Around the World at Midnight


Bring in 2014 with a brand new tradition from countries across the globe.

Around the world, people bring in the new year with many different traditions. One tradition that most countries have in common is a New Years Eve celebration including boundless amounts on liquor and champagne, and involves a pounding headache on the first day of the new year. In NYC, one tradition many people follow is to keep the celebration going into the next day for brunch. Richard Sandoval’s Maya Modern Mexican Tequileria (1191 First Avenue, 212.585.1818) is offering a bottomless hangover brunch to provide the perfect cure for your January 1st headache. From 10:30AM to 3:00PM, the restaurant will provide a brunch that includes unlimited small plates and free flowing brunch drinks (because they say the best way to cure a hangover is to keep drinking).

Other New Years Eve traditions in America involve the ball dropping at Times Square, kissing at midnight in order to prevent a year of loneliness, and eating a stew made of black-eyed peas to symbolize economic prosperity in the year to come.

In other countries, people bring in the new year with traditions that may seem strange to us. In Spain, it’s a custom to quickly eat 12 grapes (uvas) at each stroke of the clock at midnight. Each of the 12 grapes signifies good luck for each of the 12 months of the year. Bottles of cava are passed around in celebration. In Ecuador, teenage boys dress up as females (known as viudas of the Año Viejo or widows of the past year), and dance provocatively around the city. Another tradition in Ecuador is to make scarecrows and burn them at midnight. Each family burns their scarecrow outside of their homes. This tradition is meant to destroy all the bad things that happened in the previous year and to scare bad luck away in the coming year.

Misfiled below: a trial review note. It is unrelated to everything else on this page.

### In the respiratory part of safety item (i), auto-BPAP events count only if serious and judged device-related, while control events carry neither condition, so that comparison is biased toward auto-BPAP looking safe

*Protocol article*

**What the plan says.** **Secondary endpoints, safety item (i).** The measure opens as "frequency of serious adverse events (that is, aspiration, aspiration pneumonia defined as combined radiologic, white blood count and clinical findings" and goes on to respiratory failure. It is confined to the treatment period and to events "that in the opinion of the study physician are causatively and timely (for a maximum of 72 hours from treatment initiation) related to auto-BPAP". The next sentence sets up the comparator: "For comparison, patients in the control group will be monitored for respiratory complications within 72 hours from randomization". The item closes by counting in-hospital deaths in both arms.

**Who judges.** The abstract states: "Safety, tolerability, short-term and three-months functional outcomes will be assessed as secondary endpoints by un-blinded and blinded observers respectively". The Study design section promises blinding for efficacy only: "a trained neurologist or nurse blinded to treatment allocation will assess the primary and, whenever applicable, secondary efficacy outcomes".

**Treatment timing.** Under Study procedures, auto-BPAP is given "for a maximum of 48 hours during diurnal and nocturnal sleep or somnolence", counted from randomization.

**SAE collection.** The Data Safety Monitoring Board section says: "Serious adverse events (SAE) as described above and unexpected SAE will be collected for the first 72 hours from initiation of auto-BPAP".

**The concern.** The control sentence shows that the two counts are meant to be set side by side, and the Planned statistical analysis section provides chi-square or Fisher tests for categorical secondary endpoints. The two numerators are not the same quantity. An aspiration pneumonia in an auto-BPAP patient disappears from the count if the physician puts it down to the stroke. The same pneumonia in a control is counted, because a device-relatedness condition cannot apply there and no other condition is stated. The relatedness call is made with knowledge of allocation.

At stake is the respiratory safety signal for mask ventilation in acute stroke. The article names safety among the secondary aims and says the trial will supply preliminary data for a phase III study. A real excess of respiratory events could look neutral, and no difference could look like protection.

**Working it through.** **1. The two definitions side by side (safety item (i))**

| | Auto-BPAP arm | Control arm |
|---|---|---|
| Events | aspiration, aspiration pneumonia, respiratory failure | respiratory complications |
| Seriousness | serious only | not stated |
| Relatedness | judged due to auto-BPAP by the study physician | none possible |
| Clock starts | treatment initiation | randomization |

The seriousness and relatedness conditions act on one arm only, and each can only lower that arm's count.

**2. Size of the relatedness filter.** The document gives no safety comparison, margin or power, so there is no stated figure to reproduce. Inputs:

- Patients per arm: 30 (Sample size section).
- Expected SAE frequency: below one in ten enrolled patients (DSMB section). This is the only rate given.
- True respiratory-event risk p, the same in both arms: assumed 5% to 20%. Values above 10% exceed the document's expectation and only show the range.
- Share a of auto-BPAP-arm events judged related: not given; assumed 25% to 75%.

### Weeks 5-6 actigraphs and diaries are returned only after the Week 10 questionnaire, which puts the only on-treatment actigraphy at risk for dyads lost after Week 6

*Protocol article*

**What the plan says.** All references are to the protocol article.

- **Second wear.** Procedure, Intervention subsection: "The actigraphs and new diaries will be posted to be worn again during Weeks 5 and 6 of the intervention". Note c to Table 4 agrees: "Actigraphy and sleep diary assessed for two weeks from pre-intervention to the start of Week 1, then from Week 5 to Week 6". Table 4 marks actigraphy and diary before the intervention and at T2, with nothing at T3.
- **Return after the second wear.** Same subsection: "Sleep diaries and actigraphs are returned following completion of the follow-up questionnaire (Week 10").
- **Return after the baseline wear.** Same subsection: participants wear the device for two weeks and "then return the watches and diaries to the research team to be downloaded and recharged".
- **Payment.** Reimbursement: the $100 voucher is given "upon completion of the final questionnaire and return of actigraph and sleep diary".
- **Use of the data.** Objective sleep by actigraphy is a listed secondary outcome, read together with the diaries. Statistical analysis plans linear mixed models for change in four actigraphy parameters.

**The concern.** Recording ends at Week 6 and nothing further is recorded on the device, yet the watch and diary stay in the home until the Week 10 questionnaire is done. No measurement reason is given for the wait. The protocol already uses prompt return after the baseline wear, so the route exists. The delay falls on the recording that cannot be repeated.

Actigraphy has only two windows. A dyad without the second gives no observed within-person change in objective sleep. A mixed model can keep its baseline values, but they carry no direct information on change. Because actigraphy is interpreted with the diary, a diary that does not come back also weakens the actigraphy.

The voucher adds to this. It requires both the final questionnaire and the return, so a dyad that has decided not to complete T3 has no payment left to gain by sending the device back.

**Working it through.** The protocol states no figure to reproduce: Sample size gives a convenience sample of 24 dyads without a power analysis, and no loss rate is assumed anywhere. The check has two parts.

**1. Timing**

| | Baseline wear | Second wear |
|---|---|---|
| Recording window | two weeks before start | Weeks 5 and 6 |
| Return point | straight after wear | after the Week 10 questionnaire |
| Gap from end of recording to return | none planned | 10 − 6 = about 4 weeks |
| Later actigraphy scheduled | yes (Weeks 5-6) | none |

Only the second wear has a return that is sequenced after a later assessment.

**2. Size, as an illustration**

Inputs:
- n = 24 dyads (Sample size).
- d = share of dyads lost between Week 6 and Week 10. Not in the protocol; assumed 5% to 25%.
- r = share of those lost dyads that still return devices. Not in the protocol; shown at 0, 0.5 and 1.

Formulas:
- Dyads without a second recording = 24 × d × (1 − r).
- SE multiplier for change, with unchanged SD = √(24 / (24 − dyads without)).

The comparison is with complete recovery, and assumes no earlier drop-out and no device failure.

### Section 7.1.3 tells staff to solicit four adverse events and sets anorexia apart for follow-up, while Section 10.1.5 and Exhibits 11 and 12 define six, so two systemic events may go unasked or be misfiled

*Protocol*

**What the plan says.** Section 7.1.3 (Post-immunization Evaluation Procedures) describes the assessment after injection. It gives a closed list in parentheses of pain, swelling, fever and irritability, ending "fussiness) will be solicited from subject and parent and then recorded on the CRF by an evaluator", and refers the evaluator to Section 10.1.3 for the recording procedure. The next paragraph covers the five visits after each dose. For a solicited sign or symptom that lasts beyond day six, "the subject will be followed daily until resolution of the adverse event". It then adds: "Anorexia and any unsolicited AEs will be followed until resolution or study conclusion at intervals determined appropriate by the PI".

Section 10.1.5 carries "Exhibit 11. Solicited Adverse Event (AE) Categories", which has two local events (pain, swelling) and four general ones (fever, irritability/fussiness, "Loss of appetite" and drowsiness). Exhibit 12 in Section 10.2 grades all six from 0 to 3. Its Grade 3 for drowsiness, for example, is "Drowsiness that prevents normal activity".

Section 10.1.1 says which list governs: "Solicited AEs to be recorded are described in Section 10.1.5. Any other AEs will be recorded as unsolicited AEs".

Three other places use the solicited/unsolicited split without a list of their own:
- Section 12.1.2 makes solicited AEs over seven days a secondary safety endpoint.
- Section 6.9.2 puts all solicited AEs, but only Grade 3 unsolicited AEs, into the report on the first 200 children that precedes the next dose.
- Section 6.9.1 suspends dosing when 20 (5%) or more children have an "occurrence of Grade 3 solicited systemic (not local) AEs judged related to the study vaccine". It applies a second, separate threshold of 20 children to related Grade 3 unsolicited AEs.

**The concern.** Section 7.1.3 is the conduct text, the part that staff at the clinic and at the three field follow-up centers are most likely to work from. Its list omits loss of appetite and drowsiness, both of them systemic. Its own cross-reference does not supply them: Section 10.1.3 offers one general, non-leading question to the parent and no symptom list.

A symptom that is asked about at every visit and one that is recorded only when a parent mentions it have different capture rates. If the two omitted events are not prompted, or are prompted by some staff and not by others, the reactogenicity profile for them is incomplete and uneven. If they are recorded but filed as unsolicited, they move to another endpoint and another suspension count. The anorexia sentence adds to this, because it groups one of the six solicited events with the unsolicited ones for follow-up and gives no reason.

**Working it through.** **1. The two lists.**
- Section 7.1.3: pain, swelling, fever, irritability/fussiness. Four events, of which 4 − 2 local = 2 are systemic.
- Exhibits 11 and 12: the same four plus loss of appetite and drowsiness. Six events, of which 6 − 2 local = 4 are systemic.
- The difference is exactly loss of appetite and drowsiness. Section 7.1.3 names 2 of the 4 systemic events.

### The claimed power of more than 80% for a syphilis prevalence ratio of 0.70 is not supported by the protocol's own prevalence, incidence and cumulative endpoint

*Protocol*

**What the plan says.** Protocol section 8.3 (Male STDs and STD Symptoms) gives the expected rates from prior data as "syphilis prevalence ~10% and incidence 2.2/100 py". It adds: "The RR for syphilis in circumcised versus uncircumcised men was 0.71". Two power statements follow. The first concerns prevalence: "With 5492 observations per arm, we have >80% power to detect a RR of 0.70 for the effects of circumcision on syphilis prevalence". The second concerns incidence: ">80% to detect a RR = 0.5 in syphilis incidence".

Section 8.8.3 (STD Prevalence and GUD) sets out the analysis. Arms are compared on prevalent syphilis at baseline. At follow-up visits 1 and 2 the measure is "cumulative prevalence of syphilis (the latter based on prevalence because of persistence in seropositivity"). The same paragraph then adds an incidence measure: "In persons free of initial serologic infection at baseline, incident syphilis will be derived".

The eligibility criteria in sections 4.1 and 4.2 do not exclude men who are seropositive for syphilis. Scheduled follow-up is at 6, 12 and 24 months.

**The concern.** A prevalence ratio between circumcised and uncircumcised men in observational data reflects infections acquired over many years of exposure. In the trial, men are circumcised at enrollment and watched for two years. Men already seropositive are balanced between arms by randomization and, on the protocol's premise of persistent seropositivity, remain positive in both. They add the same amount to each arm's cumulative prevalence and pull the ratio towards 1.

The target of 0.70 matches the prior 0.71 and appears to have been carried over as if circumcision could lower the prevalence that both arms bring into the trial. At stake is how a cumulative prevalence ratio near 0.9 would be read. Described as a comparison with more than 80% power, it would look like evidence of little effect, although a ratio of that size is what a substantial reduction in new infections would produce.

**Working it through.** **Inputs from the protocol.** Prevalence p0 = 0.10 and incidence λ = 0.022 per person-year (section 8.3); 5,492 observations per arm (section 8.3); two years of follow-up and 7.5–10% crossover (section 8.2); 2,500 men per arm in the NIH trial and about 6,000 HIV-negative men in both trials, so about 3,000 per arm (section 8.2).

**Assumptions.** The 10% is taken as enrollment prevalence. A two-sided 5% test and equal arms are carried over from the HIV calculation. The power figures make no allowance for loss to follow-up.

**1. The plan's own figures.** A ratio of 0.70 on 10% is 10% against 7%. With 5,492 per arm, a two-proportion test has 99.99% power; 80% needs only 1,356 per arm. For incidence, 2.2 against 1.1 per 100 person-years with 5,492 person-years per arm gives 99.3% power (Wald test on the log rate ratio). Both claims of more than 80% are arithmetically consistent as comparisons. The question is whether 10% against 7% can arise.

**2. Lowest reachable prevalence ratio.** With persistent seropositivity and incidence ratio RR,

In Mexico and Brazil, a tradition many people follow is to wear colorful underwear. The reasoning for this is that many people believe that the color of your underwear will influence the kind of year you will have. Yellow is worn for prosperity and success, red for romance, white for peace and green for health. In Germany and Austria, it’s customary to heat up lead on a spoon, then pour it into cold water. The shape of the mixture will give you some insight as to what’s ahead of you in the upcoming year. In Denmark they bring in the new year by throwing old glasses and plates at the doors of relatives and friends houses. Another tradition is to stand on a chair and jump off of it at midnight. This is supposed to signify leaping into the new year in order to banish bad spirits and bring good luck.

While many of these traditions may seem a bit unusual (or could lead to a huge mess New Years Day) why not try them out this year? You could end up with a great 2014, or a brand new tradition to pass down.

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